The Cars That Ate Paris (1974)

Titles can be important when building up expectations in movies, so when something is called “The Cars That Ate Paris”, you know it’s not going to be a run-of-the-mill affair. Released in 1974, and mostly funded by the Australian Government, this slice of Ozploitation was directed by Peter Weir, written by Hal and Jim McElroy, and starred Terry Camilleri. Amazingly, all of them went on to have long careers in the industry, rather than forever being known as “those guys that made that film”. Still, George Miller wrote Made Max and Babe, so making the blackest of satires just seems to be a stepping stone to success in that region.

The film starts as it means to go on; failing to explain much, hiding all the plot in the details, and committing random acts of violence for your viewing pleasure. A couple goes off on a drive in the countryside, living the consumerist dream, and then have a fatal, ironic car crash. It’s halfway between a cinema advert, a road safety announcement, and the first series of Monty Python. And if you don’t find that opening enthralling then turn the film off, because that’s the humor and style from here on in.

After that cold open, the story properly starts with a dialogue-free section showing the economic downturn and the brothers Arthur and George Waldo going from town to town looking for work. Newspaper headlines, that the camera never highlights but always shows, give a tale of general financial stagnation and popularist social conservatism. This reflected the era of recession and stagflation that the country was going through in real life, as well as laying down the central themes and storytelling mechanics of the movie.

Whilst heading towards the town of Paris, somewhere in the farmland outback, the two brothers are involved in a car accident. Arthur lives and finds himself taken under the wing of the outwardly respectable, but utterly creepy, Mayor Len Kelly (John Meillon). From there, he and the audience get introduced to the locals, who blend middle-of-the-road respectability with outlandish freakishness by all being molded by the town’s one economic product: making cars crash and then taking whatever they can find from the vehicles. Everything is bought by bartering of victims’ items, the Mayor’s kids were “adopted” from such forced accidents, and the local doctor is getting a steady supply of subjects for his experimental brain surgery. The whole town is in on the slaughter, but no one says anything because that’s just not The Done Thing. For the youth of the town (which includes Bruce Spence doing his amazing trademark job as a local weirdo), this means driving around in homemade murder buggies, expressing teenage rebellion by bringing to the surface what their elders are trying to obfuscate and repress.

The intention is to create tension, critique, and parody polite society, and probably to make some comment on the myth of the Australian frontier. It’s also, with “missing” posters on the walls of the police station and traffic signs stockpiled in sheds, trying to generate a sense of futile isolation and self-denial amongst the inhabitants. The townsfolk are all playing a part, stuck in their own fantasy, so everything happens at a slow, steady, and measured pace with few realistic reactions allowed as they might give the game away. This means that the viewer will either find it bitterly funny, and get into the pacing as some carefully played out prank, or utterly dull as very little happens over the course of the 50-minute middle act. It’s the humour of artifice and of tension, rather than of direct jokes or innately funny gags.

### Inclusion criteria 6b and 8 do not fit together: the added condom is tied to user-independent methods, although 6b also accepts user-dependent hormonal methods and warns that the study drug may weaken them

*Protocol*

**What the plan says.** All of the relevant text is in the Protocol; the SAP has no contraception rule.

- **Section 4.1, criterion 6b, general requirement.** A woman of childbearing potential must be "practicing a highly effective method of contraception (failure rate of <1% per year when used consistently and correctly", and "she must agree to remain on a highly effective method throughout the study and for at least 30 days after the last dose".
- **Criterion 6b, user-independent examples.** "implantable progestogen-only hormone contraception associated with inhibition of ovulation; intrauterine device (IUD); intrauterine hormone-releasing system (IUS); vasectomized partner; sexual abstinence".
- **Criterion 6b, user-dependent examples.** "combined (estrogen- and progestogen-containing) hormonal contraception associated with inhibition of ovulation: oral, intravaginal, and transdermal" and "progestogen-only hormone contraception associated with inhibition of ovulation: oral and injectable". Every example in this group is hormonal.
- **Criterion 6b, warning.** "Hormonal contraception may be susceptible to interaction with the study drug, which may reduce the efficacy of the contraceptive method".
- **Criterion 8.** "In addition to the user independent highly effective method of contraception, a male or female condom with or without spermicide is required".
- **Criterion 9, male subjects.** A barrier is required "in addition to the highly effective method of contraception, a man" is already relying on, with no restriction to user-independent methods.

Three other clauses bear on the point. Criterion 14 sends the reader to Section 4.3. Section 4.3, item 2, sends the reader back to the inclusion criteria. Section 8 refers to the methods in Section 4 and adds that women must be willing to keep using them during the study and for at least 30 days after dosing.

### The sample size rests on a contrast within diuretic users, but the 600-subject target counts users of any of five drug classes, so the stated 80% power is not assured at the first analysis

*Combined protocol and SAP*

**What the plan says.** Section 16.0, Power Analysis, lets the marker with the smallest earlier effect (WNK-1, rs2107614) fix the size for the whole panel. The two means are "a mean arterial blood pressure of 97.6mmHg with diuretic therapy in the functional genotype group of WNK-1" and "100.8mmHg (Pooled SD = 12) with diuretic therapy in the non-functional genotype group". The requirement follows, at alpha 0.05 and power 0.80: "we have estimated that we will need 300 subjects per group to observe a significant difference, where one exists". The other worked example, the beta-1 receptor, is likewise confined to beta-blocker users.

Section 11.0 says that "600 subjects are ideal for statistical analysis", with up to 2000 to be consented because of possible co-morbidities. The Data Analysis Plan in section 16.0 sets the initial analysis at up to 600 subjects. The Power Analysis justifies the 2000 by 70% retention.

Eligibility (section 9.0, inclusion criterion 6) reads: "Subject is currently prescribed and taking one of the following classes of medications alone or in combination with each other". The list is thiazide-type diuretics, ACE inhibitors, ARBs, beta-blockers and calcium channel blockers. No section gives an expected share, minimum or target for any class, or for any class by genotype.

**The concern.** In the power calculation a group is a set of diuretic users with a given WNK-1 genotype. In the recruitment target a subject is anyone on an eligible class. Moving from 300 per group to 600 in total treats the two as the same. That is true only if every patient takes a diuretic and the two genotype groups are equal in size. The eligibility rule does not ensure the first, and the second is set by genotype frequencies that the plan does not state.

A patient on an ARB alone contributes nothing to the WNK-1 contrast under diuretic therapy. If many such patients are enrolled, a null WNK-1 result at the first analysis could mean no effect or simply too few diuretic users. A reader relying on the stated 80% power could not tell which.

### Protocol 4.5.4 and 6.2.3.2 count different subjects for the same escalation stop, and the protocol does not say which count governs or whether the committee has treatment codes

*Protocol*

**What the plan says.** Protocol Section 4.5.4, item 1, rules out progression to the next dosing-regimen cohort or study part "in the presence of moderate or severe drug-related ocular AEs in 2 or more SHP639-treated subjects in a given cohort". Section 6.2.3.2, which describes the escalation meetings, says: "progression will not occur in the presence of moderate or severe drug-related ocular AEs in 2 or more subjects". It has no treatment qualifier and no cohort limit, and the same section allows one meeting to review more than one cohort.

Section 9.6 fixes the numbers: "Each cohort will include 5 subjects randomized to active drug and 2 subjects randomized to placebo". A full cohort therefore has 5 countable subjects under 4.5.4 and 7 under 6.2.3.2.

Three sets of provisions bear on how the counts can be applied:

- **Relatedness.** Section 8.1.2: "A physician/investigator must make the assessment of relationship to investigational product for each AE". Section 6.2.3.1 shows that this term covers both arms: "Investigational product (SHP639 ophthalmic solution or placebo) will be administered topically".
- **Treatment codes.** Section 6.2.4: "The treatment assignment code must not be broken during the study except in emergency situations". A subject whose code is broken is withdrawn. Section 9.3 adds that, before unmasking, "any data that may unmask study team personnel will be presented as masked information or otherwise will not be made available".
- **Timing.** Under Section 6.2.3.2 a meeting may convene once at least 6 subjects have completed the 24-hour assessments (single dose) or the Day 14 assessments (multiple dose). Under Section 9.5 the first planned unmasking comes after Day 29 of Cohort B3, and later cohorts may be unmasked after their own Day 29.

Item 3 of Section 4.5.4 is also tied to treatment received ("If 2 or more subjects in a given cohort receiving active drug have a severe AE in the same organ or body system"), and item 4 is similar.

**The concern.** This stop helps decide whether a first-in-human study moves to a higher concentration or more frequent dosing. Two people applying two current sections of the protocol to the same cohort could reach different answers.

On the horror side of things, there are similarly overtly slim pickings. Other than the final 10 minutes, there are only a few moments of blood getting thrown around, and even then, most of the action comes from rapid, impressionistic cutting. Much like the comedy, the horror is bound up in the situation and the tension, rather than in any specific acts. When things do get rolling, it’s at a very different pace than all that came before, so if you didn’t connect with the first 80 minutes, you’ll find the last 10 a bolt-on that doesn’t give much of a satisfying conclusion. Although, if you did like the build-up, then it’s more of the same cynicism, satire, and observation that was layered on before.

All over, this is a difficult and divisive film. Its B-Movie meets art-house, and that frequently fails to satisfy either camp. Personally, I liked it, a lot, but of the five people I watched it with I was the only one and several considered the whole thing a waste of celluloid. I don’t want to say it’s “difficult” or “complex”, because that often ends up sounding pretentious and egotistically sapiophilic. It’s just very much its own thing and it doesn’t want to even think about playing well with others. That it’s such a product of its time also doesn’t help, as it’s already got levels of abstraction before adding in an extra barrier to giving a monkeys’ about it.

It easily deserves a place in the psychotronic cannon, and by its own rules, it’s an absolute Treasure. It sets out to show an absurdist town in a crazy world, and then to destroy it. It sets up a puzzle, leaves you shocked, and then lets you work out your own “what happened next” and decide who was or wasn’t the bad people in the whole affair. But because of its own self-absorption and determination to work on little but its own rules, it’s also absolute Trash, because it’s too out-there for most of the audience to connect and care. I have no idea what sort of test to suggest as to how you will feel about it, beyond “did you like the cold open?”, so I leave it to you to make your call on if you should invest the 90 minutes or not.

The Raggedyman

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